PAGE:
EPHRAIM — For some people, it isn't the road less traveled that makes all the difference, but the road never seen.
Like a lot of little boys, Breon Allen and John Mahe dreamed of playing college football. They were lucky; they were gifted.
So they didn't just dream about playing college football, they planned to pay for their educations with their skills.
And it looked like a real possibility until their senior seasons. Mahe wasn't allowed to play football his senior year, while Allen wasn't able to get the grades necessary to accept a scholarship offer.
Game over. Find a new dream.
But what these two Snow College football players chose to do was turn a dead end into a detour. And by doing so, they illustrated it isn't how you reach your goals that's important, just that you never stop trying.
And Saturday afternoon they experienced just a little taste of how sweet it is to live out a dream. Allen was named the offensive MVP of Snow College's win over Eastern Arizona in the Top of the Mountains Bowl Saturday at Rio Tinto Stadium, and Mahe was named the defensive MVP.
A few months ago, college football didn't seem like an option for Allen, and a strange twist nearly stole football from Mahe a little more than four years ago.
Mahe transferred from West Jordan to Copper Hills right before his senior year and was denied athletic eligibility from the Utah High School Activities Association. That meant standing on the sideline unable to show college coaches what he could do.
His dream of financing his education with his football skills seemed dead. That is, until someone suggested he walk-on at Snow College.
"It paid off today," said Mahe smiling. "Football is paying for school, which is something I love to do. But more important is that (the game) is getting the real things done, which is going to school."
He said walking on was hard.
"It was difficult, but I love Snow College because coach (Tyler) Hughes gave me a shot at playing wide receiver."
After a year of playing, he went on a mission for The Church of Jesus Christ of Latter-day Saints to Boston, Mass., and the experience changed him, inside and out.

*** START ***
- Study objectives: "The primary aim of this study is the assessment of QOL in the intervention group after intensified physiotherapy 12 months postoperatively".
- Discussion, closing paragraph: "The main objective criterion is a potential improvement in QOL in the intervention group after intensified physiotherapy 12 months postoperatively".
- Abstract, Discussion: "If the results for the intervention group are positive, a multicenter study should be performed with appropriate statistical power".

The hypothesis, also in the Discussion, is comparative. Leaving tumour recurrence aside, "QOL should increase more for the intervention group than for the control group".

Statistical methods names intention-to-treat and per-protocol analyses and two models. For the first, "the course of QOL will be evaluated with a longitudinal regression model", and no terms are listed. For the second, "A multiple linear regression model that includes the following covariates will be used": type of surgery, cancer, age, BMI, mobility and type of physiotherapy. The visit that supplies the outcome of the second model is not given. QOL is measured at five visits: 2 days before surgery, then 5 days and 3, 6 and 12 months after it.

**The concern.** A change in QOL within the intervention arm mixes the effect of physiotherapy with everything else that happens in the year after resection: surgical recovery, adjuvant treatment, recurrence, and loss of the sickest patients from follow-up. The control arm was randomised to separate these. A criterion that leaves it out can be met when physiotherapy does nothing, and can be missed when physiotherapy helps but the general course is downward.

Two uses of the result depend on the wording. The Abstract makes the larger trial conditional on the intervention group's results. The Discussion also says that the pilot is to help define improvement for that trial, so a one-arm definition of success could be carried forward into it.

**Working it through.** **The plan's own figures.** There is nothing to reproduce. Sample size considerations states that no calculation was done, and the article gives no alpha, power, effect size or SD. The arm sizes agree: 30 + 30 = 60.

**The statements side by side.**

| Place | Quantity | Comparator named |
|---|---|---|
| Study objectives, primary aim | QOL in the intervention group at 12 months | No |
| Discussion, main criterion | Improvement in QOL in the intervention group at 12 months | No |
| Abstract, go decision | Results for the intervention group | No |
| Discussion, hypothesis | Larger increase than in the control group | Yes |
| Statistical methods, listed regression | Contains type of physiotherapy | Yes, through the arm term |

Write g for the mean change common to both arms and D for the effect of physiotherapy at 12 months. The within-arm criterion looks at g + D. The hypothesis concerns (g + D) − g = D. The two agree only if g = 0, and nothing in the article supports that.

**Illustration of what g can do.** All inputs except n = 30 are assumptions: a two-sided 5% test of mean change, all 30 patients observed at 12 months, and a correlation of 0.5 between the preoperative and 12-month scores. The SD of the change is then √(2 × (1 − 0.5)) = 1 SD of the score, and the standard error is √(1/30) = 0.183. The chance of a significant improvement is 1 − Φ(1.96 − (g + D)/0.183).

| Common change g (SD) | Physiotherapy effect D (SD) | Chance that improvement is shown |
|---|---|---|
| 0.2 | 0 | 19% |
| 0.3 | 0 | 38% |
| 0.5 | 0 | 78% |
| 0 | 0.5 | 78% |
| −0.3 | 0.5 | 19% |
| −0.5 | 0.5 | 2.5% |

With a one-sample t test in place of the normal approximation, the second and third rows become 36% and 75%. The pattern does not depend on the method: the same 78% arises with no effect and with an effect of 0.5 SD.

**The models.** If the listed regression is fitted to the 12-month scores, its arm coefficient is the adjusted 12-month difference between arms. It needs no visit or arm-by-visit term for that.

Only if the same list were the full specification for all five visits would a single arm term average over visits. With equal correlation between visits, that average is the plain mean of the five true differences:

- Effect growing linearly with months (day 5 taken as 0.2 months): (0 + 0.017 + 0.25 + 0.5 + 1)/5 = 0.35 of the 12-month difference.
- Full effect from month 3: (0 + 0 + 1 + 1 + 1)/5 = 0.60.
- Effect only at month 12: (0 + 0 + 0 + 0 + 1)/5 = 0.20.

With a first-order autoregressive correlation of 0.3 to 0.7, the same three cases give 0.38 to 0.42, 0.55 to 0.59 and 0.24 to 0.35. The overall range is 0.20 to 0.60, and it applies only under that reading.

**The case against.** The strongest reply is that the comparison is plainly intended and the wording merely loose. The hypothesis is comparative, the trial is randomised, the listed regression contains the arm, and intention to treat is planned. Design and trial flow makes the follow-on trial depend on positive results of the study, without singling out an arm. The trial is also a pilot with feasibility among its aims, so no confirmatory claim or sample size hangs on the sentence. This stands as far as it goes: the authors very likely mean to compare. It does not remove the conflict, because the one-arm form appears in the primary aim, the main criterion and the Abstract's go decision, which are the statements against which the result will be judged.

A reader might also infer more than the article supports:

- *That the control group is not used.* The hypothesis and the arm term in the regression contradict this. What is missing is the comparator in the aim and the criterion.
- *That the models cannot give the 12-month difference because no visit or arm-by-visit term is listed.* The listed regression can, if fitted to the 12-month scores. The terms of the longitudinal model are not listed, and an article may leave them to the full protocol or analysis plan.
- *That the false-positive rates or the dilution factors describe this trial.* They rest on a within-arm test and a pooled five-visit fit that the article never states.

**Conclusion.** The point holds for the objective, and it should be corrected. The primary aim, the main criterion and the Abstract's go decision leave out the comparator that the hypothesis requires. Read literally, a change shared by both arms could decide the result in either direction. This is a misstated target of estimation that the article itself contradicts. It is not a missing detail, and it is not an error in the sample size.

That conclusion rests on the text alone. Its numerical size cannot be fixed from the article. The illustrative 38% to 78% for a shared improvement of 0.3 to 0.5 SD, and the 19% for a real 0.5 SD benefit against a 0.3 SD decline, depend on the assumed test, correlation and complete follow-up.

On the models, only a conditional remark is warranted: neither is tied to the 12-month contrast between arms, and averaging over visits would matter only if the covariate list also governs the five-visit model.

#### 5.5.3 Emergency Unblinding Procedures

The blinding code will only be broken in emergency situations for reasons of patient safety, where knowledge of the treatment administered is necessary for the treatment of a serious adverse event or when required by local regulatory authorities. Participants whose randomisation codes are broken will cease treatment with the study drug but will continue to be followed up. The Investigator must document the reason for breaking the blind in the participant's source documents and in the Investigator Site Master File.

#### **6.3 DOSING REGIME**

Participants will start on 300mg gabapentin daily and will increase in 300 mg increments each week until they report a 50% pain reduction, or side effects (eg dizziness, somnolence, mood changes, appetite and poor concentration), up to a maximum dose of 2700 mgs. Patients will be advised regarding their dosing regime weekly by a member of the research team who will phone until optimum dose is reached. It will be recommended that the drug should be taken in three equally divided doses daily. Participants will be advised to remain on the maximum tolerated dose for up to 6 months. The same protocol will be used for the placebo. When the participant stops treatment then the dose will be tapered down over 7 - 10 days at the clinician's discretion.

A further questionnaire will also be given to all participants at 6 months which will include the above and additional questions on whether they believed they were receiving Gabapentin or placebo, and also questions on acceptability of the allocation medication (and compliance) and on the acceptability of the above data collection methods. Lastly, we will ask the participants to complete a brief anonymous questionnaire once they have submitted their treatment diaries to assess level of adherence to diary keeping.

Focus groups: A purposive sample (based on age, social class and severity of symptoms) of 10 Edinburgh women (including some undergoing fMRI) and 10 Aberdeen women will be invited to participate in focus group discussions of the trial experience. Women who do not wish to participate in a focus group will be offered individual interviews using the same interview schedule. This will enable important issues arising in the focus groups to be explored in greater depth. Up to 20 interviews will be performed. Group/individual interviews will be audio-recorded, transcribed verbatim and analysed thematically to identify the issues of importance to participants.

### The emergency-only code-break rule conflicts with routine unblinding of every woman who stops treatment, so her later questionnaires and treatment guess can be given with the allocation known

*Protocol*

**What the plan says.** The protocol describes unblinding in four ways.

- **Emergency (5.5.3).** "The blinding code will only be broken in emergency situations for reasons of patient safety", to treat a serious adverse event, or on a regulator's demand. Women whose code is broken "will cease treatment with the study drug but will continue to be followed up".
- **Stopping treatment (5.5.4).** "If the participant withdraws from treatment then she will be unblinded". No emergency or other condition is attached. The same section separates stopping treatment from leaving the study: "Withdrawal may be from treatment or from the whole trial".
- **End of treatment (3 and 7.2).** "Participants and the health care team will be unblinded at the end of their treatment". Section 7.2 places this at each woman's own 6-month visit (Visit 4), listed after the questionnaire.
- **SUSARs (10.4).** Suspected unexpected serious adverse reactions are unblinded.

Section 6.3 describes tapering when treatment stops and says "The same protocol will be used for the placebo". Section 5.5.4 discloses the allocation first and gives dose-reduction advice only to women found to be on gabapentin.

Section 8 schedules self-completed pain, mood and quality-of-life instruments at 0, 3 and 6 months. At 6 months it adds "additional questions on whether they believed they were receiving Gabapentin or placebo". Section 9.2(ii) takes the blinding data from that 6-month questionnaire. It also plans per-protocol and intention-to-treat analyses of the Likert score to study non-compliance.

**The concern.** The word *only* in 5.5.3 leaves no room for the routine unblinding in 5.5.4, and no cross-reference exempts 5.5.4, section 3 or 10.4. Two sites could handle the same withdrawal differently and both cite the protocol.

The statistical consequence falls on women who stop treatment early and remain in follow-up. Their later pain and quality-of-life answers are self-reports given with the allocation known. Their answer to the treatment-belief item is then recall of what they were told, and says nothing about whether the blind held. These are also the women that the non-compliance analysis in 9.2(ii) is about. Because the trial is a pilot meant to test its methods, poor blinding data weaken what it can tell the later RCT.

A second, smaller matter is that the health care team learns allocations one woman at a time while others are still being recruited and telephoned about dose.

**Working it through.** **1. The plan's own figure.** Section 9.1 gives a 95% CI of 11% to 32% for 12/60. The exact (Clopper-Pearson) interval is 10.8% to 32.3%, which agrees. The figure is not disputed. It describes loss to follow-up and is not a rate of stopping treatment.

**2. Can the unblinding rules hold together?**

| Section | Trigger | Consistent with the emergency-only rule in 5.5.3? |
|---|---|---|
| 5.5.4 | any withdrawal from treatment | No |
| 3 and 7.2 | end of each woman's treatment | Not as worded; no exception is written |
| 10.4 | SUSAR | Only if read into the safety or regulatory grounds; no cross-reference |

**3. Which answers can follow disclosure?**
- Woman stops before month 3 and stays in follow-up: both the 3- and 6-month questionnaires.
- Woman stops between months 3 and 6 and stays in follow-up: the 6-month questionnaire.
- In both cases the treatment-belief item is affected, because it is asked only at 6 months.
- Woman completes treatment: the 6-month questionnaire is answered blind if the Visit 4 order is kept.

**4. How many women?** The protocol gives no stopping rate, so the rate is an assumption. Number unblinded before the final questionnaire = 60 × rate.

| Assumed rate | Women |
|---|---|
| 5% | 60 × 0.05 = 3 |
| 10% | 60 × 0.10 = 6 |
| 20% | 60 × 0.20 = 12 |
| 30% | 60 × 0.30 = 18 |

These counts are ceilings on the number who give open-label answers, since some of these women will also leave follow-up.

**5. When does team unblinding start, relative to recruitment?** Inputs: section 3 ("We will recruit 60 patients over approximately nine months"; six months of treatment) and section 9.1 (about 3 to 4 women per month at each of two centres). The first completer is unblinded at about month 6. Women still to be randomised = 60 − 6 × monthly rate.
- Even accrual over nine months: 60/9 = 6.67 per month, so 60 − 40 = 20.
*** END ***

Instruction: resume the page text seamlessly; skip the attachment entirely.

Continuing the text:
"I gained too much weight on my mission," he laughed. "Coach wanted me to play fullback, but I thought I was too big. So I moved to defense."
In defending what other teams want to do on the field, Mahe found his calling. He was the second-leading tackler in Saturday's game.
For Allen, growing up in Daytona Beach, Fla., was a little bit of heaven — warm temperatures, beaches, a never-ending array of activities.
It was also an area riddled with trouble — gangs, crime and about a million ways to drive your life into a ditch.
Allen, a 5-foot-7 running back, first committed to the University of Pittsburgh. Then he changed his mind and committed to a Division II school, Bethune-Cookman. When he failed to meet NCAA academic qualifications, it seemed his days of playing football were finished.
Then a coach made a phone call to a man in a place he'd never heard of in hopes there might be a scholarship playing for a team he'd never considered.
"I had forgot about the state of Utah," he said after Saturday's game. "No disrespect. I just forgot it was on the map. I come from where it's a beach, to somewhere where there is nothing but farms, mountains and a stop light."
A high school teammate had already accepted a scholarship to play for the Badgers, and that made it easy to say yes when Snow coaches offered him a tuition-free education in late summer.
It is a decision, he said, that gave him more than just a way to revive his dreams of playing college football.
"It ain't done nothing but teach me how to be a man," he said. "It taught me how to be responsible."
He said the atmosphere at Snow has helped him focus on his grades like never before, and it has also strengthened his Christian faith.
While Mahe mulls over scholarship offers from several four-year colleges (he hopes to go out of state), Allen returns to Ephraim next season. And unlike last year, playing for the Badgers is at the heart of his plans.
"I'll come back next year, get good grades and win a national title," he said with a grin.
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